NASHVILLE -- TennCare's chief said Monday he is advising Gov. Phil Bredesen that the state use an unexpected change in federal Medicaid rules to offset about a quarter of the $500 million in new TennCare cuts the administration plans to make in its latest round of reductions.
"I've already shot off a recommendation to the governor about what I would recommend," TennCare Director Darin Gordon told the legislature's TennCare Oversight Committee.
Tennessee is coming into the estimated $120 million in one-time funds as a result of a policy change agreed to on Friday by the federal Centers for Medicare and Medicaid Services.
Mr. Gordon confirmed the change as lawmakers and doctors continued to wring their hands over the latest round of cuts as the state wrestles with the worst economic downturn since the Great Depression.
The TennCare director said he hopes to use the additional funds to "mitigate or postpone" recently recommended caps limiting services to adult, nonpregnant enrollees on TennCare, the state's version of Medicaid.
Those proposals include limiting in-patient hospital stays for adults to no more than $10,000 a year and capping lab and X-ray procedures to eight a year. The proposals would respectively cut state and federal funding to TennCare by $149.7 million and $60.2 million.
"As we go each year further into this (revenue woes), the more severe and difficult the cuts become," Mr. Gordon later told reporters. "Obviously, I would look at the most recent cuts first and foremost. Obviously there's not enough money to address all of them because if you total them all together (latest round of proposed cuts), you're looking somewhere in the neighborhood of $450 million plus."
Cuts made last year and those proposed for 2010-11 total $1.22 billion in state and federal funds for TennCare, which serves low-income pregnant women and children as well as categories of adults including some who are disabled.
TennCare's budget would stand at $6.79 billion if the latest round of cuts go through.
The CMS decision involves a "clawback" provision. It requires states to reimburse the federal government for some spending on prescription drug benefits for people who are jointly eligible for coverage by both the Medicare program, which covers seniors, and Medicaid, the state program that covers many poor people.
States are having to pay less than expected under the CMS decision, Mr. Gordon said. The state was lobbying for the change but was not expecting it to happen, he said.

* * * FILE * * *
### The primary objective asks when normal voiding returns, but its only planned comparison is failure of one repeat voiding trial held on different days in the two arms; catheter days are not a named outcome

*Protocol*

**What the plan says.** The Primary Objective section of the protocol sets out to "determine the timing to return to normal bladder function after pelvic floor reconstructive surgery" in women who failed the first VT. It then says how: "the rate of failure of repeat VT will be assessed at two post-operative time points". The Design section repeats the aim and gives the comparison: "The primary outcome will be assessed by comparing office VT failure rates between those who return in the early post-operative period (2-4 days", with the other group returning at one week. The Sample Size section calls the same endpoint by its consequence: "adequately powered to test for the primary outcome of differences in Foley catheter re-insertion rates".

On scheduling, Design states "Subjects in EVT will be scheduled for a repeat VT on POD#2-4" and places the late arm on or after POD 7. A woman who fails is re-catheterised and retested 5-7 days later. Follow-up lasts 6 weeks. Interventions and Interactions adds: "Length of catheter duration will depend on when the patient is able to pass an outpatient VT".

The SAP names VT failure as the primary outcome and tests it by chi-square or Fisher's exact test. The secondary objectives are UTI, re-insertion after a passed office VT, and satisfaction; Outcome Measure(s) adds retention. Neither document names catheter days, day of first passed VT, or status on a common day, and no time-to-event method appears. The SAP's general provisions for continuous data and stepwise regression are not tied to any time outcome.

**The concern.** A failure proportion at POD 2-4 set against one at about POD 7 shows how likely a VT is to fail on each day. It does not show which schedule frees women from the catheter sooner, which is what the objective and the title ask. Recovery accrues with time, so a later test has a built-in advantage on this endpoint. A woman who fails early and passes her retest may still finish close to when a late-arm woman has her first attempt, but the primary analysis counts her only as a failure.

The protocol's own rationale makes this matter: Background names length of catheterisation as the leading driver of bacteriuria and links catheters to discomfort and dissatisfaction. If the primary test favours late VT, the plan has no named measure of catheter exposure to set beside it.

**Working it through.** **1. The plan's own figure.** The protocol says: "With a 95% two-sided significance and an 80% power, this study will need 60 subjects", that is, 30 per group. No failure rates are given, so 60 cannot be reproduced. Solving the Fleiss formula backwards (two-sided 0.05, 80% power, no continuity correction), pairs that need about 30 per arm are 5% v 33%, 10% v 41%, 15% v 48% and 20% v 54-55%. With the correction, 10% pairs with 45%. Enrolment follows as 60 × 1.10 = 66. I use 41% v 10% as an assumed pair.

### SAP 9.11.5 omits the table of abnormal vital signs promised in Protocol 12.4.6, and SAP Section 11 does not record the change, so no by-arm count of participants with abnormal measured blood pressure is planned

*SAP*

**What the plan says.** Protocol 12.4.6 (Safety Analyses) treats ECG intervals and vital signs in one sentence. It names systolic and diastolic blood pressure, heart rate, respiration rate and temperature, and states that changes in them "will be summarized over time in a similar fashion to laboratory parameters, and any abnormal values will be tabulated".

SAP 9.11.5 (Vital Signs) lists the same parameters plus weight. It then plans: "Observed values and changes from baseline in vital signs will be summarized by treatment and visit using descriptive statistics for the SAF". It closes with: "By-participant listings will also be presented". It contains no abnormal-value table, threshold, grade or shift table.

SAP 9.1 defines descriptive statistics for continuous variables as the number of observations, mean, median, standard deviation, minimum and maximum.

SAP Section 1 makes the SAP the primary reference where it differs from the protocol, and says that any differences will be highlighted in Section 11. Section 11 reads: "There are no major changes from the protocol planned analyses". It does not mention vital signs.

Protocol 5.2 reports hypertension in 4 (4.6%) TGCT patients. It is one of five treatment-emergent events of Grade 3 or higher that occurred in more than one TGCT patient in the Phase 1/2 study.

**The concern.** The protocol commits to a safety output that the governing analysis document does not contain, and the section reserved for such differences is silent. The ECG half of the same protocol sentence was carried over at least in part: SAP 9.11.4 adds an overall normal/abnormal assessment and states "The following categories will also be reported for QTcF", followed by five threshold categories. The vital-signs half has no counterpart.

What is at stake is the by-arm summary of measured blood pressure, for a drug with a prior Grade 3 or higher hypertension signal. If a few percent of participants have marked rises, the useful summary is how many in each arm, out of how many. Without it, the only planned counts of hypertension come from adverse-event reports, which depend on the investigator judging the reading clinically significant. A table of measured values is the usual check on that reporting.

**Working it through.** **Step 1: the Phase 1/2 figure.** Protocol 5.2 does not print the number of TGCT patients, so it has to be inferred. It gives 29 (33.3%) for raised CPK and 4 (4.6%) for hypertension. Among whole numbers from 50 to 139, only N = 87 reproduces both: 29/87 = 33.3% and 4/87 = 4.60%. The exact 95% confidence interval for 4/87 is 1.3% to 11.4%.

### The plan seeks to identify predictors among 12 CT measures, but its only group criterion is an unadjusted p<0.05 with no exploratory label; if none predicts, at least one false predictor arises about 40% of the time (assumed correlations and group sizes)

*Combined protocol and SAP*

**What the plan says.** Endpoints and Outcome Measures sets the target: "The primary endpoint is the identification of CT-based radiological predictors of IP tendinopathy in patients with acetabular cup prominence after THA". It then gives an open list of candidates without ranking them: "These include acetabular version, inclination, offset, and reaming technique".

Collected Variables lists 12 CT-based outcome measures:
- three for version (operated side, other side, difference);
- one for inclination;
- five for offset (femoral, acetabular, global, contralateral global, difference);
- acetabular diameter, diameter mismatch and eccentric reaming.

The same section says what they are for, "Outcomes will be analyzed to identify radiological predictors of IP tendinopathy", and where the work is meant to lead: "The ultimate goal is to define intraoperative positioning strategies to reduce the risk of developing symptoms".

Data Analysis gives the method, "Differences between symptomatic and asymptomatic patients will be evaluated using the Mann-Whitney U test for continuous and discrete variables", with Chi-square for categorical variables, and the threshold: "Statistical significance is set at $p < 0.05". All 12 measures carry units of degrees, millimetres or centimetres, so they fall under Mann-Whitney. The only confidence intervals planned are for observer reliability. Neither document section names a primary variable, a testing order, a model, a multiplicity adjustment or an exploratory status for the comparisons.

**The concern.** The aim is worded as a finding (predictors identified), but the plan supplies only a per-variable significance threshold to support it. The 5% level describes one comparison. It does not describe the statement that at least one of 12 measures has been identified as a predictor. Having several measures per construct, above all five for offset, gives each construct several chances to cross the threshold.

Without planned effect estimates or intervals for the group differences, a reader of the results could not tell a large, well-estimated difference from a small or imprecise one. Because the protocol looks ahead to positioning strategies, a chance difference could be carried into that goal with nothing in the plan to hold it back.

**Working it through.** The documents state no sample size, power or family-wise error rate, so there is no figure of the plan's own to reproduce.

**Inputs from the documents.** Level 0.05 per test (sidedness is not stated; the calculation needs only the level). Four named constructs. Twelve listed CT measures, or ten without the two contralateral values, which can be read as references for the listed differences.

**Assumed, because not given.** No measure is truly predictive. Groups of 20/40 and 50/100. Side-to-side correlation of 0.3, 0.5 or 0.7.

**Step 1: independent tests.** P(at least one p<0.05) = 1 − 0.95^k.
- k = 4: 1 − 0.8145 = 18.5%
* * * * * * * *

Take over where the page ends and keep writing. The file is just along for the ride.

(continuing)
Mr. Gordon also noted that if Congress approves an extension of federal Medicaid matching rates for states including Tennessee, the state could reap an additional $260 million. But Mr. Gordon said the budget does not count on that happening.
During Monday's hearing, frustrated lawmakers lashed out at cuts. Sen. Doug Jackson, D-Dickson, laid out a bleak future in which the state doesn't fully recover from the recession and escalating TennCare costs force additional costs, sharply limiting services.
"I worry about the next year and the year after that and the year after that in just how far do we go?" Sen. Jackson said.
The Tennessee Medical Association's director of government affairs, Gary Zelizer, said physicians remain unhappy over 7 percent cuts in reimbursements approved by lawmakers last year. They take effect July 1 and Mr. Zelizer said could prove disruptive to the networks of providers that give care to the estimated 1.2 million TennCare enrollees.
He also criticized Chattanooga-based BlueCross BlueShield of Tennessee's recent move to slash reimbursements to specialists in the insurer's network by 14 percent.
The Tennessee Medical Association's president-elect, Chattanooga oncologist B.W. Ruffner, asked lawmakers to exercise caution in requiring additional co-pays from TennCare recipients.
"I agree that co-pays will change the behavior of patients," Dr. Ruffner said. "But you've got to be careful, that sometimes it changes their behavior in the wrong way."